Special Interest Areas
The areas that excite me the most are injection therapy, developing integrated treatment protocols for treatment of "lurking pathogens", and the treatment of the stress-related disorders with auriculotherapy and other natural therapies. My interest in these areas has had developed in response to the daily challenges of treating modern patients in clinical practice.
The integration of injection therapy has made a huge difference in my practice, especially when it comes to the treatment of acute and chronic pain disorders. I have practiced shiatsu for over 20 years and like all body workers have come to appreciate the challenge that chronic myofascial injuries can present, where there are often areas that do not respond easily to standard approaches. As practitioners we often believe that these areas contain "adhesions", "calcifications", etc. European doctors use the term "Myelogeloses" and Janet Travell also noted that in some particularly recalcitrant trigger points "histological changes" occurred that she could not explain. At any rate, many patients with chronic pain have muscle injuries in which the tissues have most likely degenerated and/or become stagnant with irritants, waste products, etc. and this creates a significant obstacle to healing. With these common problem areas the use of Traumeel® and other FDA-approved injectables will often produces dramatic positive changes in the tissue. With injection therapy I find that areas of chronic injury that would have previously taken several treatments to respond (if they did at all) can often be successfully treated with one or two well-placed injections. Of course, some conditions require several treatments, however these are usually the patients that have not had success with any other treatment modalities and are looking at either surgical or pharmaceutical pain management options.
In Chinese medicine the concept of "lurking pathogens" was developed to help explain the observation that after exposure to illness factors such as acute infections, in some cases the body's defenses cannot completely eliminate the pathogen, and subsequently the host and pathogen co-exist in a state of precarious balance. Clinically when this occurs, the ability for the person to stay healthy depends mostly on their constitutional strength and lifestyle. However, what often occurs is that eventually something upsets the balance, such as an acute stressor that weakens the host resistance, and then this tips the scales and the symptoms related to the "lurking pathogen" will flare up. This model is a popular one in Chinese medicine in the U.S. as it helps us to better understand and treat some of the common diseases we are challenged with, such as Hepatitis C, Herpes, and intestinal Dysbiosis (overgrowth of yeast and other "non-friendlies").
I became very interested in the clinical application of this model for treating both "stealth infections" such as HIV, as well as the more "garden variety" chronic infections seen in chronic sinusitis and intestinal Dysbiosis. Influenced by the teachings of innovative practitioners such as Dietrich Klinghardt, MD, I have come to believe the challenge of these chronic infections is directly connected with that of "body burden," i.e. the accumulation of environmental pollutants in the human organism throughout the life cycle. As the intestines are the most common site for these chronic infections to reside, I have found that integrating empirical abdominal-based detoxification protocols from the Japanese Kampo tradition with the emerging natural strategies for reducing "body burden" can often produce dramatic improvements in these chronically ill patients. I had the opportunity to present my approach at the 2006 Acupuncture Association of Colorado's annual conference entitled "Lurking Pathogens of the 21st Century."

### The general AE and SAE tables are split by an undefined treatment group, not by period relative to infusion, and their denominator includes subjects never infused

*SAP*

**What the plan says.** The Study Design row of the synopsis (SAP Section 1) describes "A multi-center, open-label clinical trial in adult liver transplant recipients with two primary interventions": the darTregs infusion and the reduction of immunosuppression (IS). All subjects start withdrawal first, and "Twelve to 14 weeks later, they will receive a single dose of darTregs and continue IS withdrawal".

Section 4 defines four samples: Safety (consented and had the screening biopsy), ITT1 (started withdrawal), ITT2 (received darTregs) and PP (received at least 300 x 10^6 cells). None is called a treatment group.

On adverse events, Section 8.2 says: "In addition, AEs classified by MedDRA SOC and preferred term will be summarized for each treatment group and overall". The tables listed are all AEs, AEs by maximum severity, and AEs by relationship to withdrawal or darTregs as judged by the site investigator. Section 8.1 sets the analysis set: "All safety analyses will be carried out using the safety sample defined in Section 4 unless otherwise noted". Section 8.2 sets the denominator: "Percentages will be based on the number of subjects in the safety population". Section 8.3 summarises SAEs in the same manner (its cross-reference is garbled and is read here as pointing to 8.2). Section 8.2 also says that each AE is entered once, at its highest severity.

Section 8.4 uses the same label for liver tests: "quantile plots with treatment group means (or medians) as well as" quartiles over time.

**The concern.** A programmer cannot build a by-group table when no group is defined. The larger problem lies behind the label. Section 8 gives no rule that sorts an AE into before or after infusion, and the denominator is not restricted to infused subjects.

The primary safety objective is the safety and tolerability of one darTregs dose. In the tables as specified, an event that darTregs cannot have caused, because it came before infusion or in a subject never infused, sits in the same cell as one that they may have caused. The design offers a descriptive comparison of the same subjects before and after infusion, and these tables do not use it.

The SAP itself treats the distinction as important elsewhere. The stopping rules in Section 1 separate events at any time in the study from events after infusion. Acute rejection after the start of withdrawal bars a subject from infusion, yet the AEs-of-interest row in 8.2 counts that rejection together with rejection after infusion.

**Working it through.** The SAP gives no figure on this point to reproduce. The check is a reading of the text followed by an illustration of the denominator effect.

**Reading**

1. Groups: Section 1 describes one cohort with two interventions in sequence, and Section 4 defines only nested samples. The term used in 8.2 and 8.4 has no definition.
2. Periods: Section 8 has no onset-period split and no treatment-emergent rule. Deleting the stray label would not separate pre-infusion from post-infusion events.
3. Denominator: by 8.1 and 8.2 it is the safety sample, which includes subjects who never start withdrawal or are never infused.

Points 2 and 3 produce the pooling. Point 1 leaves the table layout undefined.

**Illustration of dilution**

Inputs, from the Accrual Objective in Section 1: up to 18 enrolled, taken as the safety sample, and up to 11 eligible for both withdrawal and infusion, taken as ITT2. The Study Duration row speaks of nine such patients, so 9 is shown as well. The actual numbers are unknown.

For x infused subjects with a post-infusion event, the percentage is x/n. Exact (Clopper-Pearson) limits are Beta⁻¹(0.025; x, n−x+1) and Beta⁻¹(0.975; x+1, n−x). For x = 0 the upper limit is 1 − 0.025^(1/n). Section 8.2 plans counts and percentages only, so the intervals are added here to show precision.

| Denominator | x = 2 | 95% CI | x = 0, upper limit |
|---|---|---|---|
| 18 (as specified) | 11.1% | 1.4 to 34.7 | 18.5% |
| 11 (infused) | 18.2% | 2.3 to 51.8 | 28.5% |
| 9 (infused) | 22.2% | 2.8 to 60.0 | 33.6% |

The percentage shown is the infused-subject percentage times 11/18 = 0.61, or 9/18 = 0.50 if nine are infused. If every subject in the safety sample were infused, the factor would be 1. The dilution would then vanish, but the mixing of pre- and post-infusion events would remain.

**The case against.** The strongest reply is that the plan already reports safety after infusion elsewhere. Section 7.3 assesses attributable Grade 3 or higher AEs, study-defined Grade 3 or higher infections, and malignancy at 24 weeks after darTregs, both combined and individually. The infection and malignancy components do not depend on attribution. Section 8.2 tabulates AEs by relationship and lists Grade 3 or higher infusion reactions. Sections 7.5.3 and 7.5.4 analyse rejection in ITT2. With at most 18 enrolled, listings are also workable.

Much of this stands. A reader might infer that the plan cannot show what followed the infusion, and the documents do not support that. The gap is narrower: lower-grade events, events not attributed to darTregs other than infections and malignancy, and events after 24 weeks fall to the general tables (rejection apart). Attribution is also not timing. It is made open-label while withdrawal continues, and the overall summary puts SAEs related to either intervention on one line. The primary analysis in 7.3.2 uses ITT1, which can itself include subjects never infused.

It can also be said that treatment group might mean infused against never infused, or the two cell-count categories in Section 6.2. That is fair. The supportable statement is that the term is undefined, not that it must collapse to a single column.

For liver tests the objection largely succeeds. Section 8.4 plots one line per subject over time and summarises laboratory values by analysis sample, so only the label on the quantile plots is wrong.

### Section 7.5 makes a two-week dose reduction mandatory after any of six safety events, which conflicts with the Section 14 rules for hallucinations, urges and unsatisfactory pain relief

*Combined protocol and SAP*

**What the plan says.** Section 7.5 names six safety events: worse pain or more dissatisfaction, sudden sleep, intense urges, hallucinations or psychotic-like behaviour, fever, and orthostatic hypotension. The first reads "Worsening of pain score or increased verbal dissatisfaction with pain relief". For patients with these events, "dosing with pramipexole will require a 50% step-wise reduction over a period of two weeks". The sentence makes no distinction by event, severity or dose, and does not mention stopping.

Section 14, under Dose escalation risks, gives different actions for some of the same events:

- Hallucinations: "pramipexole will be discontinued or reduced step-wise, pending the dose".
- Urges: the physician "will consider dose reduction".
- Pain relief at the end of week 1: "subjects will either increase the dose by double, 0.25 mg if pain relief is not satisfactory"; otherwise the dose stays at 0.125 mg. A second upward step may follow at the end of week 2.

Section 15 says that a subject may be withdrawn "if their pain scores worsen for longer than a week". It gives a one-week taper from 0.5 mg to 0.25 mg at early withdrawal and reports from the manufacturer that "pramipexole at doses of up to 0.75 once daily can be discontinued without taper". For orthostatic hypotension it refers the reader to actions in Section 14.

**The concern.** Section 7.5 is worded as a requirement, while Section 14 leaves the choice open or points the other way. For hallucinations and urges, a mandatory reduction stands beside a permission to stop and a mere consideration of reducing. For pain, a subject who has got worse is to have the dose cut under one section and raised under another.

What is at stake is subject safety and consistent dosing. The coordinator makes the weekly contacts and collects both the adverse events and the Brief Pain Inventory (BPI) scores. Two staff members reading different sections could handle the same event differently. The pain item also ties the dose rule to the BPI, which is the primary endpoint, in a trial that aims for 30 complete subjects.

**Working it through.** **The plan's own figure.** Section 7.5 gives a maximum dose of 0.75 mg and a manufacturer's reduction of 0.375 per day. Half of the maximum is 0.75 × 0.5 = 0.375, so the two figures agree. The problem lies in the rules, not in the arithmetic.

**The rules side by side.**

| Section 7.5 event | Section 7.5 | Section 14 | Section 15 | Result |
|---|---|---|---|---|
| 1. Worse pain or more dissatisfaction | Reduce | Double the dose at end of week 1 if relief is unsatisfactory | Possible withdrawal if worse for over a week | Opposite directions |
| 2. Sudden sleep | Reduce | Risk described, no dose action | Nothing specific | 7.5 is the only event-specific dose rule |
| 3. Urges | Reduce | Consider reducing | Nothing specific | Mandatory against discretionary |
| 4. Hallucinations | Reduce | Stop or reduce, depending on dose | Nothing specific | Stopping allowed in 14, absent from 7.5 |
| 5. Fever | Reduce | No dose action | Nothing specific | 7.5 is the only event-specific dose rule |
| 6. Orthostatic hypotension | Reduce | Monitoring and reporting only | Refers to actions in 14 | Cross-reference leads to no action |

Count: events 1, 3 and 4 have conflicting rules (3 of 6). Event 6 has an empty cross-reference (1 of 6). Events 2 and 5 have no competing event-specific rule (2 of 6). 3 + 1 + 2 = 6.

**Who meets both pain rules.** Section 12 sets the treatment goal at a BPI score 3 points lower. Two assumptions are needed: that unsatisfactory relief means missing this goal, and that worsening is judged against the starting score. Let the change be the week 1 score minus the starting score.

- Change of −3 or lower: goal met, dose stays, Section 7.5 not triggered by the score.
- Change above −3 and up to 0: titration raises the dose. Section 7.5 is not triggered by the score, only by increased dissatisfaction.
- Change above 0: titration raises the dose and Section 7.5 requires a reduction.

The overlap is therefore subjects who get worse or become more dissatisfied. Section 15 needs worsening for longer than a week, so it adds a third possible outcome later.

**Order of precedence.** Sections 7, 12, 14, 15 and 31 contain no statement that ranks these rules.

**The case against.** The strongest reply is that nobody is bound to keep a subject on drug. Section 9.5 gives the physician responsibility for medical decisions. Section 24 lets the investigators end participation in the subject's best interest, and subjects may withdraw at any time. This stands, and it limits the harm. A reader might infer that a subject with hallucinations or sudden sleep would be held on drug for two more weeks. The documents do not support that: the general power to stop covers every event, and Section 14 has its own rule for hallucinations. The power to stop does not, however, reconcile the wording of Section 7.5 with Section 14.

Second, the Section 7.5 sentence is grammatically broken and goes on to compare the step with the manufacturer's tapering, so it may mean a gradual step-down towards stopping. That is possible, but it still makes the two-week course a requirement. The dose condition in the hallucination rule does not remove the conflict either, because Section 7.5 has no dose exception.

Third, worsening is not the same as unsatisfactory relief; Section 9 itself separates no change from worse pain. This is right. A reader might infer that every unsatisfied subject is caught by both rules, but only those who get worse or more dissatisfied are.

The other major area of interest for me has to do with the potential to treat stress-related disorders with auriculotherapy and other natural therapies. Recent research at Harvard Medical School and elsewhere indicates that acupuncture can have a profound ability to help regulate the limbic brain. A Harvard Medical School study demonstrated that regular body acupuncture produces "a pronounced calming of activity in the deep structures of the brain (e.g., amygdala, hippocampus, hypothalamus, etc.)" as well. In addition, acupuncture is one of 7 therapies recommended by David Servan-Schreiber, clinical professor of Psychiatry at the University of Pittsburgh and author of "Instinct to Heal", (see instincttoheal.org). My interest in this area is in how acupuncturists can develop the best possible treatments for limbic imbalances such as depression and anxiety.
Over the last few decades advances in brain imaging have shown that there are specific patterns of either excess or deficient electrical activity in discrete brain regions that occur in most of our common psychiatric complaints, from depression to OCD. When a person has Post-Traumatic Stress Disorder (PTSD), for example, a brain structure called the amygdala is hyperactive and perpetuates the inability for the nervous system to let go of its sympathetic up-regulation. In rabbits you can surgically remove the amygdala and then they don't get stressed out when you approach them; however similar surgeries with humans have not gone well. There is, however, a point on the ear that correlates with the amygdala, and anecdotal experience shows that if it is precisely located and treated, it often calms down the hyper-vigilance and other symptoms associated with PTSD. In the Chinese Auricular system this point is well known for treating irritability, and is called the Irritability point. Despite the fact that Chinese Medicine views these problems differently than Western Medicine there is a great deal of interest on both sides on how the Western scientific method can improve our understanding with regards to what the potential of acupuncture is.